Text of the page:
With The Last Panthers catching its breath before diving into the finale, it’s a good time to take stock of the show. What started as an investigation into a diamond heist has turned out to be resolutely not that. That impression comes across early, although it takes a while to sink in: The Panthers are purported to have pulled off some of the most magnificent heists ever in some of the ritziest neighborhoods on the planet, but there’s nothing remotely glamorous about The Last Panthers. The miniseries takes a wrecking ball to those neighborhoods, getting down to the dirt of Europe. Under Jack Thorne and Johan Renck’s vision, Marseilles isn’t a tourist mecca but the Kalashnikov capital of France. Wealthy London is uncomfortably imperious and cruelly imperial. The diamond heist itself is the MacGuffin. It lured our three protagonists and many of their connections into an elaborate chase through the sewers of the continent. And here at the outset of the finale, they’ve each taken in the scope of the capitally conjoined corporate, political, and criminal forces against them and managed to escape with very little but their own lives. That and, at last, an appreciation of the whole forest, not just the trees.

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“Angel Of Death” is the episode that puts all the pieces together. Granted, it does it by way of another prestige trope, the penultimate flashback episode, but a leopard can’t change its spots. The nearly episode-length flashback to Naomi and Milan meeting in the Bosnian War is a heart-breaker. Paired with the framing story of Naomi and Milan converging on Adnan’s location just too late, it’s even more powerful. The last moments of the flashback are Milan telling Adnan they’ll start a new life in Serbia, and then we slam into the present, where Milan watches his baby brother fall to his death.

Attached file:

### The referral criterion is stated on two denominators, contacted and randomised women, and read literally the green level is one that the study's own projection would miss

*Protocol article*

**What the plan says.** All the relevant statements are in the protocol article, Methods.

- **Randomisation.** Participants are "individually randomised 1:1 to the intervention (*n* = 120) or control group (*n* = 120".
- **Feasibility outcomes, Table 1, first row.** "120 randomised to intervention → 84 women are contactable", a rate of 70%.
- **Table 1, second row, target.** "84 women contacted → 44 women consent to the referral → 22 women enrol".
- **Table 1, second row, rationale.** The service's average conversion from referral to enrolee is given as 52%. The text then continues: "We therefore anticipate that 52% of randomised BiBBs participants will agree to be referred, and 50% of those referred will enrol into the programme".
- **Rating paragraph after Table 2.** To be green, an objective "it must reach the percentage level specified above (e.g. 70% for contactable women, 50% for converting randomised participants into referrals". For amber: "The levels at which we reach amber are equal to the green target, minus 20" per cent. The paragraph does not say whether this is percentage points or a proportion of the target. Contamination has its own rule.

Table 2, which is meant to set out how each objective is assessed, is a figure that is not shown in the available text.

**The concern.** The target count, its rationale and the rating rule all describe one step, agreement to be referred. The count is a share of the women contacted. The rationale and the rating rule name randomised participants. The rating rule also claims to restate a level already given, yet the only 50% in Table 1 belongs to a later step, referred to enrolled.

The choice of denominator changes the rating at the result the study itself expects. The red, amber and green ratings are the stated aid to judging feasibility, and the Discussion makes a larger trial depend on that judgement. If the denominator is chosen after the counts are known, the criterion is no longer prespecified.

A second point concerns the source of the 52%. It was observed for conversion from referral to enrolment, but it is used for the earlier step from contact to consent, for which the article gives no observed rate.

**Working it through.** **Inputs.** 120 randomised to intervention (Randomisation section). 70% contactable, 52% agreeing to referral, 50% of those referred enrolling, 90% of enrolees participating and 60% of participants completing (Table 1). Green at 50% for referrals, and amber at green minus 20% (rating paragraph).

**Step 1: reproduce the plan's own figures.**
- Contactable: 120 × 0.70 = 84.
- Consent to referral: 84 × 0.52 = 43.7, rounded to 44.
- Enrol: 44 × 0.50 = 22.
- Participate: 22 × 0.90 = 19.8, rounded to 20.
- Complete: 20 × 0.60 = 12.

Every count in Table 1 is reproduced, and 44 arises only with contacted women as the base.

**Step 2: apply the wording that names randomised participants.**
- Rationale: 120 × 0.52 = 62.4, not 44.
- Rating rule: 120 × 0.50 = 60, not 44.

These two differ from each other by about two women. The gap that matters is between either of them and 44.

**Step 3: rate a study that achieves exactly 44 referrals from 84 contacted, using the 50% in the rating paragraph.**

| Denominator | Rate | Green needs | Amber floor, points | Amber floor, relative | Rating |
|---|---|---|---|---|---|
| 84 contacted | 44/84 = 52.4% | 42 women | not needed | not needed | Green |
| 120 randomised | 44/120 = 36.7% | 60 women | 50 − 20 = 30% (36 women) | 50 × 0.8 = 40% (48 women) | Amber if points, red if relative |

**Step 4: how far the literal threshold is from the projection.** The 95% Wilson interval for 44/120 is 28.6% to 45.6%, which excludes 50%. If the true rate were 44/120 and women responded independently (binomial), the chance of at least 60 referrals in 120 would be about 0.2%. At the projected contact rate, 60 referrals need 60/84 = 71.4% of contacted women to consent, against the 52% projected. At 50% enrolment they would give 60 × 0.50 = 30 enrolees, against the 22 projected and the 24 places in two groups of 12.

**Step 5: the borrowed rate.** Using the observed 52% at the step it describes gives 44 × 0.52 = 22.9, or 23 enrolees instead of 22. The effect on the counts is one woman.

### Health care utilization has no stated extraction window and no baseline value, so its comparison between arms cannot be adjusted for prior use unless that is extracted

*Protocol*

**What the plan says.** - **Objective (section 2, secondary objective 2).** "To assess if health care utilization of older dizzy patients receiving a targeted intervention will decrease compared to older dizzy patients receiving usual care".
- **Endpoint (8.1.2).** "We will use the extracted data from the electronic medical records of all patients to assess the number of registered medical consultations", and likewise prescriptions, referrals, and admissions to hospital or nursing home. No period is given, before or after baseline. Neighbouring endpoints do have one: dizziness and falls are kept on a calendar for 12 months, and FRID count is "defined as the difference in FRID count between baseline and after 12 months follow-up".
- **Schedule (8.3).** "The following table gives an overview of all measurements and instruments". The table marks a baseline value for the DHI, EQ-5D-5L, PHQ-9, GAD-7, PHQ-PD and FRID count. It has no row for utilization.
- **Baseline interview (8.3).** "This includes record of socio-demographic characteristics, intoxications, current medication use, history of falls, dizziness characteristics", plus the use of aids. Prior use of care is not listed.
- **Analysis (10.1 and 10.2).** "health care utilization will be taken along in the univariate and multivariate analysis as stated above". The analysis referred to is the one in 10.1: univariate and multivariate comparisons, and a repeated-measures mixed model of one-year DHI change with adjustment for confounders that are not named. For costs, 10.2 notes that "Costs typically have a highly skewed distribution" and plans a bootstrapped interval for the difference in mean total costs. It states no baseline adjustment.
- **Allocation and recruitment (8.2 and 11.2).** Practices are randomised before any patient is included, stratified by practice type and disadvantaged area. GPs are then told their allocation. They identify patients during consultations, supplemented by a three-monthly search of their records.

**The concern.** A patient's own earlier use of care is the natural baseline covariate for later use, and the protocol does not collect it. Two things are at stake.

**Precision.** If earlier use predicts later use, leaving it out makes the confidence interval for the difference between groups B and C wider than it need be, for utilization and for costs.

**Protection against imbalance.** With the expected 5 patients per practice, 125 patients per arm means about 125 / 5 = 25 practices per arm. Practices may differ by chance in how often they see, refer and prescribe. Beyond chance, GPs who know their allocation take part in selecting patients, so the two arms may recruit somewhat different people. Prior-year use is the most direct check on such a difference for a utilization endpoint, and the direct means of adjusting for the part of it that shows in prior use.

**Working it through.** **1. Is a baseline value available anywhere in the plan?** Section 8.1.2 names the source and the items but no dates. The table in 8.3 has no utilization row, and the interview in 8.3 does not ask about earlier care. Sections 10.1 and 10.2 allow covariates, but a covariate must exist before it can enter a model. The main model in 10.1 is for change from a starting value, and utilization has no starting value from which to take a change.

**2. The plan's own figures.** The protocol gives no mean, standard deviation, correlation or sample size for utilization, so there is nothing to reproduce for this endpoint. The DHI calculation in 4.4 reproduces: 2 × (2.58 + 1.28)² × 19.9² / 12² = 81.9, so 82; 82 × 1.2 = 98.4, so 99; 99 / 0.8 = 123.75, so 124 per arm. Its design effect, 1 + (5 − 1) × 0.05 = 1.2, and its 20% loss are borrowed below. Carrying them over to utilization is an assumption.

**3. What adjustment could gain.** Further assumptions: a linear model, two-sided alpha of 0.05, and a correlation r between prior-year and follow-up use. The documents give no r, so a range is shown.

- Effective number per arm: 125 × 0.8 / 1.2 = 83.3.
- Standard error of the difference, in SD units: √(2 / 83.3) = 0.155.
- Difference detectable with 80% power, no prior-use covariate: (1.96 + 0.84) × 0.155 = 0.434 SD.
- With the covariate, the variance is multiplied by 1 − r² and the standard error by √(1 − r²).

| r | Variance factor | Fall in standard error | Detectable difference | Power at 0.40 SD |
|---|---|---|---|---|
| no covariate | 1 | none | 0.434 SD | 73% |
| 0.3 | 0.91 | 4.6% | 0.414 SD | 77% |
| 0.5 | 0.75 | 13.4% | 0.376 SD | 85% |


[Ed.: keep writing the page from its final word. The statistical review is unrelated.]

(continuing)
The Last Panthers has some storytelling issues, but “Angel Of Death” is an intricate piece of work. The episode contains obvious tragedies, but it doesn’t wallow. That restraint makes it all the more moving. The episode is so carefully controlled and structured that it punches you when you’re not looking rather than pummeling you the whole time. For example, we’ve already seen Milan and Adnan come to Serbia without their father, Pev (Bojan Dimitrijevic). So Pev has a sword hanging over his head the whole flashback. But it doesn’t feel that way, because Jack Thorne isn’t just setting up dominoes to topple over. He’s telling a story. He keeps us focused on Naomi’s relationship with the Begices, and he distracts us with the Panthers shipping arms to Marseilles, and then he has us wondering exactly what’s going on with the war, and by the time Pev dies it’s almost an “oh, yeah” moment.

The best example of the care that goes into structuring the audience’s emotional response throughout “Angel Of Death” is the cut to Milan and Adnan in the secret compartment as their father is shot to death in the driver’s seat. The cut itself contains three elements that heighten the power. First of all, the idea of the compartment had been set up earlier. What it’s used for is a red herring, but that’s what the script has us pondering. So when it shows up again, it feels like a circuit connecting. It gives you the sense that you had all the information but couldn’t put it together in time (or maybe you could). Second is the surprise. We hadn’t seen the kids at all yet. Now we find out they’re there the whole time, which feeds into that feeling that we should have known. Finally, the cut to the children contextualizes the death without compromising the vision. The general approach of The Last Panthers is cold, hard distance. It’s sad to watch the Serbs close in on Pev’s truck, but in a journalistic kind of way, not a tragedy kind of way. However, cutting to the kids, in tandem with the callback and the surprise, puts us right there in the bloodbath with the survivors whose destinies are being written. All that in one editing choice. And then Milan and Adnan have to physically crawl out of a hole covered in corpses.